The verdicts of the EU Court of Justice (ECJ) in the cases of Poland and Hungary concerning the rule of law, which have been delivered on 16 February, are not only consequential for the functioning of the EU but also shed new light on the relation between the UK and the EU. While the present Brexiteer government of the UK seems to devote an undue amount of its time to creating conflicts with the EU as if to vindicate its campaign for leaving the Union, the ECJ has accentuated an undercurrent in the ideological debate between the United Kingdom and the EU.
The principle of non-interference
In their request for annulment of the so-called conditionality mechanism the EU member states Poland and Hungary accused the EU of interference in their internal affairs. The purpose of the conditionality mechanism, which the EU introduced in its plan to recover from the corona-crisis, is to link the grant of subsidies to compliance with the rule of law by the recipient states. The complaining states sung a tune that sounded all too familiar to British ears as they invoked the principle of non-interference. This argument is based on the Westphalian system of International Relations, which forms the globally recognised code of conduct for the relations between states and which underlies the functioning of the Organisation of the United Nations. In their campaign for withdrawal from the European Union the proponents of Brexit invariably denounced the EU as an undemocratic organisation and accused the Union of interference in the internal affairs of the UK.
Either federation or confederation
Before, during and after British EU membership the debate about the end goal of the European Communities & Union was entirely dominated by the Westphalian paradigm. The essence of the template is that states must enjoy absolute sovereignty. Sovereignty has to be one and indivisible and may neither be compromised or undermined. In the traditional approach, violation of this principle constitutes a reason for war (casus belli). In consequence of the predominance of the Westphalian template, politicians and scholars held that the EC/EU had either to become a federal democratic State or establish itself as a union of sovereign democratic states. The two rivalling schools only agreed that other options were not available (tertium non datur).
In hindsight, the debate about the end goal and the identity of the EU appears to have been driven more by ideological than by legal considerations. As courts are obliged to do, the ECJ has studied the demand of Poland and Hungary on the basis of the text of the EU-Treaties. The Court dismisses the claim concerning unwarranted interference by the EU in the internal affairs of the complaining countries by establishing that the member states concerned have voluntarily acceded to the EU and that they have subscribed to constitutional principles contained in article 2 TEU. These values contain the core of the legal traditions of the member states. They have not been dictated by anonymous Brussels’ bureaucrats, but they have been formulated and agreed upon by the member states themselves. The essence of constitutional democracies is that governments have to serve their citizens and that they are bound by the rule of law. For that reason, the nine member states of the then Communities described themselves in 1973 after the accession of Denmark, Ireland and the UK as a ‘Union of democratic States’. This declaration formed the starting point of the democratisation of the emerging polity itself. Despite the claim of the Westphalian system that constitutional principles like democracy and the rule of law can only thrive within the borders of a sovereign state, the member states of the EC/EU wanted their organisation of democratic states to function on a democratic footing too. The present author has analysed the stages along which this process has taken place, in an earlier essay on this website. As the member states of the EU have voluntarily acceded to the Union and have mandated the EU to guarantee the respect for their common values, these member states can no longer invoke the principles of the Westphalian system in their mutual relations. The EU is no longer a mere union of states, but has evolved from an international organisation to a European democracy.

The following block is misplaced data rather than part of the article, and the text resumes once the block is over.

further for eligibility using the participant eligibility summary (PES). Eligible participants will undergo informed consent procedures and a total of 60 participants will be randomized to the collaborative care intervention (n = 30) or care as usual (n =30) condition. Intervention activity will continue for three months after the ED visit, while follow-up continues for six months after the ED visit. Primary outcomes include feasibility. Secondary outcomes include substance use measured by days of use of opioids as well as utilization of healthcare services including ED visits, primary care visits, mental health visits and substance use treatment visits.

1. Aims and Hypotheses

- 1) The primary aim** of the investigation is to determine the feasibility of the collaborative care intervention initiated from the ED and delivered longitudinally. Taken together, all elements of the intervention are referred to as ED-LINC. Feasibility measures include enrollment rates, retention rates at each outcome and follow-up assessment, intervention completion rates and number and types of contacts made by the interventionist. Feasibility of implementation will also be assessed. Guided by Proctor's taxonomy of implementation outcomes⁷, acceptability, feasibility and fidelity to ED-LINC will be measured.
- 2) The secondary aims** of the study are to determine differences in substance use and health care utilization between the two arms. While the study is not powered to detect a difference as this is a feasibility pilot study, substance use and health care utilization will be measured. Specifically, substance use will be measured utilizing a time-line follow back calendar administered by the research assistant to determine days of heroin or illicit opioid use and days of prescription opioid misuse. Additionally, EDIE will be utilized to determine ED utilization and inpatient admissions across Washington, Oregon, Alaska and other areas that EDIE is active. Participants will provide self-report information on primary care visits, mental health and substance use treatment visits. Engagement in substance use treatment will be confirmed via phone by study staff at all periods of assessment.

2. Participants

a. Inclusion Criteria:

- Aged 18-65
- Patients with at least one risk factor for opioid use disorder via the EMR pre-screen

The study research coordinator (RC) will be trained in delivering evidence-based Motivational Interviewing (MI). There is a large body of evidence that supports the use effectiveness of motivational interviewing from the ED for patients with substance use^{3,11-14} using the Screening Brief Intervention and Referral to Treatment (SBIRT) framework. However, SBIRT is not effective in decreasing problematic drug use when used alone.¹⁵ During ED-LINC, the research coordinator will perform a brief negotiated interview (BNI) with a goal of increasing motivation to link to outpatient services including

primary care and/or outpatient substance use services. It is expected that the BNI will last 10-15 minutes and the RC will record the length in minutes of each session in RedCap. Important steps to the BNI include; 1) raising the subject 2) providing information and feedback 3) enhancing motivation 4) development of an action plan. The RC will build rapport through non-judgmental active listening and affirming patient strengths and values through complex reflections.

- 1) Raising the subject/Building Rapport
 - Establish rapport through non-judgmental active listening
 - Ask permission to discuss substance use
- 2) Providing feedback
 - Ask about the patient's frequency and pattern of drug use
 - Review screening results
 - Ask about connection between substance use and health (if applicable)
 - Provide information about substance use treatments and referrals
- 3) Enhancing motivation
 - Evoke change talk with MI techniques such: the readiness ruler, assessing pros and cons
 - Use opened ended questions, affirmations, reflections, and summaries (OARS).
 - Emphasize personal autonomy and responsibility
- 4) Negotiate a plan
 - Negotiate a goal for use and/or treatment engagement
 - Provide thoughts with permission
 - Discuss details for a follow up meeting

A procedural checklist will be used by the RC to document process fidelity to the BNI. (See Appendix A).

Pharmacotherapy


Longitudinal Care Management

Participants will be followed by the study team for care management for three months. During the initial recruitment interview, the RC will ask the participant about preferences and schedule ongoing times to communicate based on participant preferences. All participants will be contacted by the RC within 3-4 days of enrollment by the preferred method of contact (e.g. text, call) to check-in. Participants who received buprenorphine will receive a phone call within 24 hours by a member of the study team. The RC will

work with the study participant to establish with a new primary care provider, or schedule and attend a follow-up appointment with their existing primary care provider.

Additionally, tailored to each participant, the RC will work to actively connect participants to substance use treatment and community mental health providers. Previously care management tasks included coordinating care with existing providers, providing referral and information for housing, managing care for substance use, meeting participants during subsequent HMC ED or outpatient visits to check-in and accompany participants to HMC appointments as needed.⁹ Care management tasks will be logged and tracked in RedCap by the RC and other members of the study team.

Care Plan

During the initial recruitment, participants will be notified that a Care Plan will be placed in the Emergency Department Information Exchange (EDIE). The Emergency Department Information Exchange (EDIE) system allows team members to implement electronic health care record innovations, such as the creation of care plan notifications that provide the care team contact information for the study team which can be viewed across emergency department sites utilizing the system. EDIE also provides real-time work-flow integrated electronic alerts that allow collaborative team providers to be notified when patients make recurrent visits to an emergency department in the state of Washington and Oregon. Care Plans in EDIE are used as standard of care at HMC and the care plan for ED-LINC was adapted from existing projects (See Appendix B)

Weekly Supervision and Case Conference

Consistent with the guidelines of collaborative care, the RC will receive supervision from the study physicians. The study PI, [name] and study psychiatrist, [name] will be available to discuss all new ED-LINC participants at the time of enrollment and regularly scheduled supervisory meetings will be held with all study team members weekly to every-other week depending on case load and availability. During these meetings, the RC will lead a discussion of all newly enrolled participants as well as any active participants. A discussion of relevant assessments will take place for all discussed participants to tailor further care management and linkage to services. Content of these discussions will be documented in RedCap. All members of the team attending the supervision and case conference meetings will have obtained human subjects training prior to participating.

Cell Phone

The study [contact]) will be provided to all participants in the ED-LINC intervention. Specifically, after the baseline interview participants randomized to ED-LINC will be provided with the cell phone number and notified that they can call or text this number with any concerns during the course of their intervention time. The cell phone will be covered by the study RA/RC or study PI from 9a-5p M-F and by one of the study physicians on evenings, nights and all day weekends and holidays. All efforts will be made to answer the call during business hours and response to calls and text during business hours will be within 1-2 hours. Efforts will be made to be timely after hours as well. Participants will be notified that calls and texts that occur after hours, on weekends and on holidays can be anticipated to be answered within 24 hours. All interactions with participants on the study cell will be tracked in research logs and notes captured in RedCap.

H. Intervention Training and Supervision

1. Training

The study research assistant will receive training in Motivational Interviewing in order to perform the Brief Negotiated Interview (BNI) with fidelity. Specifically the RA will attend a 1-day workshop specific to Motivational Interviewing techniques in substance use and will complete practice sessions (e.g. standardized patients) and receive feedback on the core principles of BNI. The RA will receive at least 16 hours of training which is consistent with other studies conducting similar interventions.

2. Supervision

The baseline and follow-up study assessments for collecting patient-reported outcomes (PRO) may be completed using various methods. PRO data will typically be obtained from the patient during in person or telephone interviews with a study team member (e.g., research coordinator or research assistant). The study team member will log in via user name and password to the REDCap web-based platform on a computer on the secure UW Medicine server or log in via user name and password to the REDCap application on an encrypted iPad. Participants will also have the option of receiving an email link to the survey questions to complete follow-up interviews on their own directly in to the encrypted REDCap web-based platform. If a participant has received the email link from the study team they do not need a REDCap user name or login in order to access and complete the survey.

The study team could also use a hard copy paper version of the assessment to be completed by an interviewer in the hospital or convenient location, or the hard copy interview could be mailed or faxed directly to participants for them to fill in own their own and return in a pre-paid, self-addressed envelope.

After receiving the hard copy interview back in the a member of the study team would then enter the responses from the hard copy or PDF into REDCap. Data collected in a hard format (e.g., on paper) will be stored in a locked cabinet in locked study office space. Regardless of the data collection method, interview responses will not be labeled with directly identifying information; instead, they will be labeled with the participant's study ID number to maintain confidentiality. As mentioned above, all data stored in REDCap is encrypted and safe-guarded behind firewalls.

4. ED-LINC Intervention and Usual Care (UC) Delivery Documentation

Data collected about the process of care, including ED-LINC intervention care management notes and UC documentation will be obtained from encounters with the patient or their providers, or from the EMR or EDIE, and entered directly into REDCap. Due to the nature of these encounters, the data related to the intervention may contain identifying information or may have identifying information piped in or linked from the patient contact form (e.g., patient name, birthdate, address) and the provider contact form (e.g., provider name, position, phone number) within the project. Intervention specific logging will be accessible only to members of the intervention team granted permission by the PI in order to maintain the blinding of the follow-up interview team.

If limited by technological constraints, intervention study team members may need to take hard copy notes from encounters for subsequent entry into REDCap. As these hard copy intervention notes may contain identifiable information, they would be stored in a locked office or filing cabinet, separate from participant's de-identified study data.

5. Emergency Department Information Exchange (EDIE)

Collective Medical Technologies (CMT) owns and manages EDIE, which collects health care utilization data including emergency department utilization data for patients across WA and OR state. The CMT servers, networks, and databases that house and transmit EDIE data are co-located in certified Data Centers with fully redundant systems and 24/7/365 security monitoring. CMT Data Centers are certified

The UK and the EU
There is a sad irony in the conclusion that the quality of the British democracy has not improved subsequent to or, indeed, as a result of Brexit. After all, one of the main arguments of the Leave Campaign consisted of the allegation that the EU is destined to be an undemocratic organisation. The ECJ has proven this assertion false. Instead, the conclusion to be drawn from the conditionality mechanism verdicts is that the Court regards the EU as ‘a Union of democratic states, which also constitutes a democracy of its own’. This conclusion may come as an incentive for British citizens and politicians who are campaigning for the UK to return to the EU. They can refute the objection that the European Union is destined to be undemocratic, by demonstrating that the EU has outgrown the Westphalian paradigm and that the Union thrives as a European democracy. It is not looking back to a global past but preparing for a common future!
 Cases Poland and Hungary against Parliament and Council, ECLI:EU:C:2022:97 and ECLI:EU:C:2022:98
 Known as the Resilience and Recovery Facility, https://ec.europa.eu/info/business-economy-euro/recovery-coronavirus/recovery-and-resilience-facility_en
 R. Cooper, The Breaking of Nations, Order and chaos in the twenty-first century, London 2003, gives a useful summary of the Westphalian system
 Declaration on European Identity, Copenhagen 1973, EC-Bulletin 1973-12
 J. Hoeksma, Replacing the Westphalian system, Federal Trust Essay, October 2020, https://fedtrust.co.uk/replacing-the-westphalian-system/